Matter of Adoption of Crews (1992) 118 Wash.2d 561, 825 P.2d 305, cited by respondent, involved a voluntary relinquishment and application of the existing Indian family doctrine. This court criticized Crews and specifically rejected the Indian family doctrine in Alicia S. (In re Alicia S., supra, 65 Cal.App.4th at p. 84, fn. 3, 76 Cal.Rptr.2d 121.) As for People in Interest of A.E.V. (Colo.App.1989) 782 P.2d 858 (A.E.V.), the tribe was properly notified of the dependency proceedings and intervened. The tribe then withdrew, claiming the minor was not a member. When the tribe again sought to intervene after parental rights were terminated, claiming the child was now a tribal member, the motion to intervene was denied. (Id. at p. 860.) A.E.V. is inapposite because here the Chukchansi were never properly notified of the dependency proceedings involving Desiree and never notified the court that Desiree was not a member of the tribe.
The Guidelines also do not support respondent's position. Although the Guidelines do not have a binding effect on this court, the construction of a statute by the executive department charged with its administration is entitled to great weight. (In re Krystle D. (1994) 30 Cal.App.4th 1778, 1801, fn. 7, 37 Cal.Rptr.2d 132.) The Guidelines state that while the ICWA does not explicitly require transfer petitions to be timely (25 U.S.C. § 1911(b)), it does authorize a court to refuse to transfer a case for good cause. Good cause exists to deny a transfer request when a party has delayed in seeking such a transfer after being notified of the proceedings. The Guidelines also note that there are no restrictions on a tribe's right to intervene, and that intervention is permitted at any point in the proceedings. (Guidelines, supra, at p. 67590.)
As for respondent's assertion that Code of Civil Procedure section 387, subdivision (a) precludes the Tribe from intervening, it does not. First, respondent has provided us with no authority, and we are aware of none, which would permit a state procedural statute to preempt the substantive provisions of the federal ICWA. Second, although a trial court has discretion to deny a potential party's motion to intervene under Code of Civil Procedure section 387, subdivision (a) if there has been an unreasonable delay (Northern Cal. Psychiatric Society v. City of Berkeley (1986) 178 Cal.App.3d 90, 109, 223 Cal.Rptr. 609), no such unreasonable delay exists in the instant case.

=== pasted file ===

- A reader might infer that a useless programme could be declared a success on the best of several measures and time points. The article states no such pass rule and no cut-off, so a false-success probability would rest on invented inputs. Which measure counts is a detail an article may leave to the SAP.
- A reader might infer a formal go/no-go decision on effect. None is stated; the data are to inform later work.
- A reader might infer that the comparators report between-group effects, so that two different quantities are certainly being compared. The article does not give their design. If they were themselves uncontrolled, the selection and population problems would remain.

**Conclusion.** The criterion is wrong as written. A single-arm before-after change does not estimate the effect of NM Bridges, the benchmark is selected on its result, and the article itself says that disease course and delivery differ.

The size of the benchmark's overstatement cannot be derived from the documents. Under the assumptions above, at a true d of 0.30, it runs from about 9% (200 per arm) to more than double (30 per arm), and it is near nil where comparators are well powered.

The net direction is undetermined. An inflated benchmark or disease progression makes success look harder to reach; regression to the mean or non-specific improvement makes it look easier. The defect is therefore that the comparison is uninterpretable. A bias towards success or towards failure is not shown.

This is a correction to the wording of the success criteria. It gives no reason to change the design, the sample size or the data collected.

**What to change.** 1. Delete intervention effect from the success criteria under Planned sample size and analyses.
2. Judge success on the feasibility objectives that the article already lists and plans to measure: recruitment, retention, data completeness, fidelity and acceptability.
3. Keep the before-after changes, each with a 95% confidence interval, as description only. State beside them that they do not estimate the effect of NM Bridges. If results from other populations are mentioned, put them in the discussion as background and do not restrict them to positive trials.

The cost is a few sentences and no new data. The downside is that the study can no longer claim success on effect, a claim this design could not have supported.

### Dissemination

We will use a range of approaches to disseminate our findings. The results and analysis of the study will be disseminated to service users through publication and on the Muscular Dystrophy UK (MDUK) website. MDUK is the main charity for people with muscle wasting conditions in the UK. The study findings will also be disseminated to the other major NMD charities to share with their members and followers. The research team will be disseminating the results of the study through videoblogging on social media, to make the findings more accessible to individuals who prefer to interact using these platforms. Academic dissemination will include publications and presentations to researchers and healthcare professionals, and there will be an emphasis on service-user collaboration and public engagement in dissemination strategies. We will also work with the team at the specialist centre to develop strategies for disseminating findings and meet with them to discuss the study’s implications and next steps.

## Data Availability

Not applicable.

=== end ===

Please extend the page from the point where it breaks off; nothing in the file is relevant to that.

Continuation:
The Tribe did not delay in seeking to intervene. Although respondent maintains that the Fresno County agency determined as of November 1997 that Desiree was not a member of the Tribe, respondent fails to note that in making this determination, Fresno County either relied on the July 1996 letter forwarded from Kings County, or engaged in some other form of contact with the Tribe which does not satisfy the mandatory notice requirements. The ICWA mandates the method by which notice must be given (25 U.S.C. § 1912(a)), as does rule 1439(f)(1); state courts have no jurisdiction to proceed with dependency proceedings involving a possible Indian child until a period of at least 10 days after the receipt of such notice. The notice requirement is not satisfied unless there is strict adherence to the federal statute; speaking with various members of the tribe in an attempt to determine the minor's status does not satisfy the notice requirement. (In re Kahlen W., supra, 233 Cal.App.3d at pp. 1418, 1420, 1424, 1427, 285 Cal.Rptr. 507; In re Levi U. (2000) 78 Cal.App.4th 191, 197, 92 Cal.Rptr.2d 648.)